Monday Night Combat Review

By Matt Cabral - Posted Aug 16, 2010

Monday Night Combat hasn't generated nearly as much buzz as its Summer of Arcade sisters Castlevania, Limbo or Lara Croft, but its surprisingly engaging brand of class-based, competitive multiplayer could earn it a much-deserved spot as the season's XBLA sleeper hit.

The Pros
  • Deep class differentiation
  • Addictive ability upgrading
  • Turrets, bots and other tweaks to the traditional formula
The Cons
  • Uninspired visual presentation
  • Few maps and modes
  • Framerate suffers occasionally

With a co-op Castlevania on this season‘s Summer of Arcade docket, I’d planned on spending the sun-soaked months dodging medusa heads with a pack of castle-crawling buddies. So, I was as surprised as the next vamp-slayer when I found myself spending less time wielding whips in Harmony of Despair and more squeezing triggers in Monday Night Combat, an addictive, class-based competitive shooter offering much more than its seemingly formulaic surface first reveals.


Don’t Judge A Shell By Its Casing

A cursory glance at the $15 download reveals little more than a simple, straightforward shooter sporting a Team Fortress 2-wannabe style. Dig a little deeper, though, and MNC reveals unexpected depth, well-balanced classes, and addictive-as-hell gameplay that should sooth those itchy trigger fingers until the fall’s heavy hitters arrive.

The admittedly generic set-up sees you competing for cash on a futuristic game show that rewards you for filling your friends full of lead. In Crossfire, the sole competitive mode, you and up to five gun-toting pals are tasked with protecting your Money Ball--which is exactly what it sounds like--while trying  to destroy the opposing  team’s own valuable sphere of riches. While the concept’s little more than a Running Man rip-off, a refreshing execution of objective-based competition manages to outshine the stale premise.

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It’s Got Class

The first thing making MNC’s action more fresh than formulaic is its balanced class differentiation. Six specializations--Tank, Assassin, Gunner, Support, Sniper, Assault--share almost none of the same skills and all feel like they have an important role on the battlefield. Each class can carry two weapons and upgrade four skills (one passive, three active) yielding a variety of ways to kill creatively, as well as some satisfying defensive strategies. From unleashing the Gunner’s arena-rattling ground pound attack to slicing a throat from behind the Assassin’s blade, there’s no shortage of ways to silence the Money Ball-hungering hordes. Even cooler, though, classes under-used in other such games because they’re just not that interesting to play are given a fresh purpose in MNC. The Support class, for example, can, of course, heal teammates, but can also spawn turrets and shower enemies’ faces in buckshot, making him so much more than the dude that keeps his buddies from bleeding out. Even the Sniper, often just the pain in the ass cowardly scoring one-shot-kills from a rooftop in other games, packs an effective up-close kill. Whether turning yourself into a human turret as a Tank, or planting throwing stars in skulls as an Assassin, there’s plenty of incentive to master all six of these well-rounded classes.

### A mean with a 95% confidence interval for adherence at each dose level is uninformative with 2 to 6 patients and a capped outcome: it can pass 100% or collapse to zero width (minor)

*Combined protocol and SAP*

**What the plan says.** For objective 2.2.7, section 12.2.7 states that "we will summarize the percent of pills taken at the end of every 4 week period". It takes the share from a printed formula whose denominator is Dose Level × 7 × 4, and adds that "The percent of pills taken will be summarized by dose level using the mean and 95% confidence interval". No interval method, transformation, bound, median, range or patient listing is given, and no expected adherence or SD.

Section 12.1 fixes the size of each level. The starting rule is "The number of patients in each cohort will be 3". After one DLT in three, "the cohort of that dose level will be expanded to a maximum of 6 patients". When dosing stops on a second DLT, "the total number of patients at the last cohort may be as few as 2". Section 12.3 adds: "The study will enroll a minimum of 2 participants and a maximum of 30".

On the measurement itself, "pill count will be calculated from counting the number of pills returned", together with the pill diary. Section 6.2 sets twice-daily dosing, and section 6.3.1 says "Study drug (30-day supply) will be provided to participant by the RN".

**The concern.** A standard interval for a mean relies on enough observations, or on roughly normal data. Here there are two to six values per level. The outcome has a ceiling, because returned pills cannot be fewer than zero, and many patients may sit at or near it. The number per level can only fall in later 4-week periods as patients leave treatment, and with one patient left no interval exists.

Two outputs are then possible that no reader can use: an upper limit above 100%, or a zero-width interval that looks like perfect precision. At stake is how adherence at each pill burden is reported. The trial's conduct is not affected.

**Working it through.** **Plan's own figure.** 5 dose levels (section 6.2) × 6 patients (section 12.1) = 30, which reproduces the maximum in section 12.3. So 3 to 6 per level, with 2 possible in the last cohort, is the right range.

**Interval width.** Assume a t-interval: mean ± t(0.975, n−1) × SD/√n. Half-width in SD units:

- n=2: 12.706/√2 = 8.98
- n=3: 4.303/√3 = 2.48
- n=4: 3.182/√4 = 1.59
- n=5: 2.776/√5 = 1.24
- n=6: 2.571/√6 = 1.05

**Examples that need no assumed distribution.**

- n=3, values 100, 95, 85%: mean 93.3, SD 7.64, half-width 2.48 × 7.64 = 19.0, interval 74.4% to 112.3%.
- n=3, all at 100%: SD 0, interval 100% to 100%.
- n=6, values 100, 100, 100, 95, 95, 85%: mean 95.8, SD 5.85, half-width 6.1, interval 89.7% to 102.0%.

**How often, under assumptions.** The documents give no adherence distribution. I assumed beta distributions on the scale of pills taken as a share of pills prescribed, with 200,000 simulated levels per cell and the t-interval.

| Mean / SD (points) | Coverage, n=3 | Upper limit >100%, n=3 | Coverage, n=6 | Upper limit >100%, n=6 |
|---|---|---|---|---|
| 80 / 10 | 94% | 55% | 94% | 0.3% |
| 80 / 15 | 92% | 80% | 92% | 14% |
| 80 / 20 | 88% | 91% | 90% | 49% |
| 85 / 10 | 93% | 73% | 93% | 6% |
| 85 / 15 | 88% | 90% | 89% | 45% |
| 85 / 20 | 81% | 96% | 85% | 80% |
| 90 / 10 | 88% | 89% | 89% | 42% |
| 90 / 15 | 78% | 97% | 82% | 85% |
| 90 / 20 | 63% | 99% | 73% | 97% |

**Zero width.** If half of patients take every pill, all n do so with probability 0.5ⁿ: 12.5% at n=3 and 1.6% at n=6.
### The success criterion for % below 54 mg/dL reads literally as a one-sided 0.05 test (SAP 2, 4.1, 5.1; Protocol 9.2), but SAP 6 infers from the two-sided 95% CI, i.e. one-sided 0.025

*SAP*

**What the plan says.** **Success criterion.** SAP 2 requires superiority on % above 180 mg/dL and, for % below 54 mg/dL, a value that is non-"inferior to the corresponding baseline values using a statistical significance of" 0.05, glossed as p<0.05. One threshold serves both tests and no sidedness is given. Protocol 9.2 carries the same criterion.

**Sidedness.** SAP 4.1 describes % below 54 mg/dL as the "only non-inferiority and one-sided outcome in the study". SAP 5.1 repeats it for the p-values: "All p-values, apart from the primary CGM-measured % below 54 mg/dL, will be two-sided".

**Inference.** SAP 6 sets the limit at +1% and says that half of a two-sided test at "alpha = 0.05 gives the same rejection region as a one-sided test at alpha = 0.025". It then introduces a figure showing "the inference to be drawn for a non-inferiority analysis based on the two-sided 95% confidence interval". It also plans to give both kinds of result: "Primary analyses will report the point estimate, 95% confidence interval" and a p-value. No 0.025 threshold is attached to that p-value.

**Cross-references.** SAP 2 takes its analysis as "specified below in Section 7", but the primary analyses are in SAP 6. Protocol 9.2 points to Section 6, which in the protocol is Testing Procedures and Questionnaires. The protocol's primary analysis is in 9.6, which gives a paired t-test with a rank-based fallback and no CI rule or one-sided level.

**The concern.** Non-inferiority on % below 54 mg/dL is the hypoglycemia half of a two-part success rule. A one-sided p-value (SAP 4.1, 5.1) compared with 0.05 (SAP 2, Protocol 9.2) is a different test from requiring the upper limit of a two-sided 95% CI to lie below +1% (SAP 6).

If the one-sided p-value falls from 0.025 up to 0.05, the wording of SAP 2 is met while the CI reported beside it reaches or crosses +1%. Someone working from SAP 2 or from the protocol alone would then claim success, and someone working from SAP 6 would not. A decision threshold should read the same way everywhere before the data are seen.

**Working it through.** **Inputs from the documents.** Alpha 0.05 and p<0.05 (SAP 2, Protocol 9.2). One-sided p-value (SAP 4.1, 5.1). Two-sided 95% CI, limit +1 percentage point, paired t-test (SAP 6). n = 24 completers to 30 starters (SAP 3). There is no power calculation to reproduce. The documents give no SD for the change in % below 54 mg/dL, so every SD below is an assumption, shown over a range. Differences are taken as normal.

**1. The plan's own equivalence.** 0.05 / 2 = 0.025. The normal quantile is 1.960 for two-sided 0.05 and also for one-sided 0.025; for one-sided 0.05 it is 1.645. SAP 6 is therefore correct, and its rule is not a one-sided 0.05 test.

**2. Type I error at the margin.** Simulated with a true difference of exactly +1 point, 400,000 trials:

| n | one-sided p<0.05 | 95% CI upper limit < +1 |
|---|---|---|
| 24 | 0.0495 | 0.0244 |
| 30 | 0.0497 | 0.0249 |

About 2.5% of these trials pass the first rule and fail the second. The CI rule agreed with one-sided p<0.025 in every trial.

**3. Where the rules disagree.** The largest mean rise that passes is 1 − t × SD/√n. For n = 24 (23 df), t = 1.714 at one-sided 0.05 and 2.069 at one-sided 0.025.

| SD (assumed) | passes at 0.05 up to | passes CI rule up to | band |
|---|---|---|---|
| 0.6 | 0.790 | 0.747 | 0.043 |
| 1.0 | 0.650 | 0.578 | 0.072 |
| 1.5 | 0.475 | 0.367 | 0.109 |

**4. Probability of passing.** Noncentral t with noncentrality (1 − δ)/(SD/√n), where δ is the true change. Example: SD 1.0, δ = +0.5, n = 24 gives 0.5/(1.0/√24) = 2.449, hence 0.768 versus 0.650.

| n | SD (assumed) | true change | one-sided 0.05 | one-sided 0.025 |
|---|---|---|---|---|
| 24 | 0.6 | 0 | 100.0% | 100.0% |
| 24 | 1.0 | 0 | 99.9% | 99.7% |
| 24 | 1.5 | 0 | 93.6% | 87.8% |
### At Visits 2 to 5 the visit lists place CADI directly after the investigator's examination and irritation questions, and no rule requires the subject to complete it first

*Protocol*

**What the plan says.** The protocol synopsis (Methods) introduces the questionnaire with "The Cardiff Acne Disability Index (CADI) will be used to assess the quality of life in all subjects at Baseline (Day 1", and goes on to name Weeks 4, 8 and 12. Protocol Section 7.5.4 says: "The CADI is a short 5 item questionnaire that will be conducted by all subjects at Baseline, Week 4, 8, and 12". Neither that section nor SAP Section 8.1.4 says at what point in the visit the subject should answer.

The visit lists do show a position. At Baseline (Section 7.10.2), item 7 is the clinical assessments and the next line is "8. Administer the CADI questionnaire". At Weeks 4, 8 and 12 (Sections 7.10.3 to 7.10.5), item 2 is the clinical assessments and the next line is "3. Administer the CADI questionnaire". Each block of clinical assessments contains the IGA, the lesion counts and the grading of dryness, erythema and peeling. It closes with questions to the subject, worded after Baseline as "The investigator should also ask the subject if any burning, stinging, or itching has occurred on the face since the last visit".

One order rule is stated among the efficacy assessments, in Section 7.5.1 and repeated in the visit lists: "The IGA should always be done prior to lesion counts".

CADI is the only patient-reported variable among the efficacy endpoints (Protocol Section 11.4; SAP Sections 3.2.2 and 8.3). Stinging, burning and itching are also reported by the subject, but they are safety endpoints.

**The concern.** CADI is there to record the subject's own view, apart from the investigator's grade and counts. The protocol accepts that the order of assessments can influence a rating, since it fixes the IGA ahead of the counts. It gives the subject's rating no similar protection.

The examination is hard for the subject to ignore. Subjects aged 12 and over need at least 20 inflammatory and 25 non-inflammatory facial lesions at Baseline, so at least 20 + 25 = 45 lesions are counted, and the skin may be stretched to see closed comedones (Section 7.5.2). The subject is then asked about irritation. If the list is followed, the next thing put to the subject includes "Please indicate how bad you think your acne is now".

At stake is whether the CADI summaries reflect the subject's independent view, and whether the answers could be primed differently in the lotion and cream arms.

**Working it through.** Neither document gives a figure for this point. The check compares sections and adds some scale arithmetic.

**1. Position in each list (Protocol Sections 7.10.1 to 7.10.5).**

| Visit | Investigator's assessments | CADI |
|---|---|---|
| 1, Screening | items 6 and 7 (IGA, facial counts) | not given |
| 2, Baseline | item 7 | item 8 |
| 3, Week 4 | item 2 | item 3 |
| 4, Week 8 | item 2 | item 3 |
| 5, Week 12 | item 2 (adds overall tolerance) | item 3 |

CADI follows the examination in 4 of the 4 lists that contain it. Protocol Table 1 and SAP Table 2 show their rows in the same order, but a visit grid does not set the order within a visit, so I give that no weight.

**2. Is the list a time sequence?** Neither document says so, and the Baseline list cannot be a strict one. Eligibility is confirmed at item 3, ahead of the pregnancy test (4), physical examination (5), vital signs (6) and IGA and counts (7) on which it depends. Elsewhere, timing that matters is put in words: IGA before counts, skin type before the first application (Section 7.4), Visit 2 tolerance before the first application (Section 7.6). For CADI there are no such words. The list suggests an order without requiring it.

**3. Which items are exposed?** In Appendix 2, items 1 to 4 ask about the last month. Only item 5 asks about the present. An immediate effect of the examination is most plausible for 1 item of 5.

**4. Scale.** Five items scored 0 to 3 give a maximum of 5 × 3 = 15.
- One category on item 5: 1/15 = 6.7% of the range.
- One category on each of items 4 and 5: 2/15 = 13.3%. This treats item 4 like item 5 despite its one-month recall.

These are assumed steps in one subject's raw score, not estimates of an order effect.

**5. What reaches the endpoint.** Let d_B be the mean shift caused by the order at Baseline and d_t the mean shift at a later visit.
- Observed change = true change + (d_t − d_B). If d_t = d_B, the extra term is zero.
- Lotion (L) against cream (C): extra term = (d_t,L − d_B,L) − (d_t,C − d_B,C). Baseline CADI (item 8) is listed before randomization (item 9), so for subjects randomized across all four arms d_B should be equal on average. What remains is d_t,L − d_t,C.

Upgrading your skills and abilities is almost as much fun as executing them; kills earn cash, and saving up for that next move or piece of hardware supports an RPG-like just-one-more-level addiction. But you don’t have to selfishly spend everything on yourself, as you can also invest your dough in turret upgrades and repairs. In fact, with several turret locations--with multiple upgrade tiers--surrounding your Money Ball, MNC adds a welcome Tower Defense-esque style to the proceedings. Hard-earned coin can also be spent on traps that eject baddies from the battlefield and power panels that give you a boost to upper arena levels. In addition to complementing your armed-to-the-teeth ass-kicker with some neat tricks, earning and spending cash in the midst of heated melees can ratchet the tension to adrenaline-amping levels; on more than one occasion, I teetered on the edge of my couch cushion while trying to decide how to invest my money as bullets whizzed passed by avatar’s head.



Bring On The Bots

Cranking the intensity even further is MNC’s use of computer controlled robots. Less human-imitating bots than A.I. directed drones, these metallic menaces spawn in a variety of death-delivering shapes and sizes, all with the single, robo-brained goal of helping the opposition destroy your Money Ball. These tin can armies play an even larger role in MNC’s Blitz mode, a Gears of War Horde-like live-as-long-as-you-can challenge. Played with up to three friends, Blitz is fun for maybe a few hours, but definitely feels more like a primer to the much better competitive play.

MNC’s only major flaw is its visual  presentation. There are a few inspired touches, such as a creepy coin-spewing mascot and a load screen displaying a shotgun shell and a bacon slice exchanging a high-five--seriously, this image needs to be printed on a t-shirt! However, like I said before, the avatars look like Team Fortress 2 rejects, only they don’t possess nearly as much personality as Valve’s colorful characters. Additionally, the equally uninspired maps come in just a handful of varieties, and Crossfire and Blitz are the only two modes on offer. All that said, these gripes are generally overshadowed by immersive combat, expertly supported by well-defined classes and a slate of smaller, but equally cool tweaks. While its at-first generic feel will turn some off, those who give it a chance could find themselves trading bigger budget battlefields for MNC’s arenas.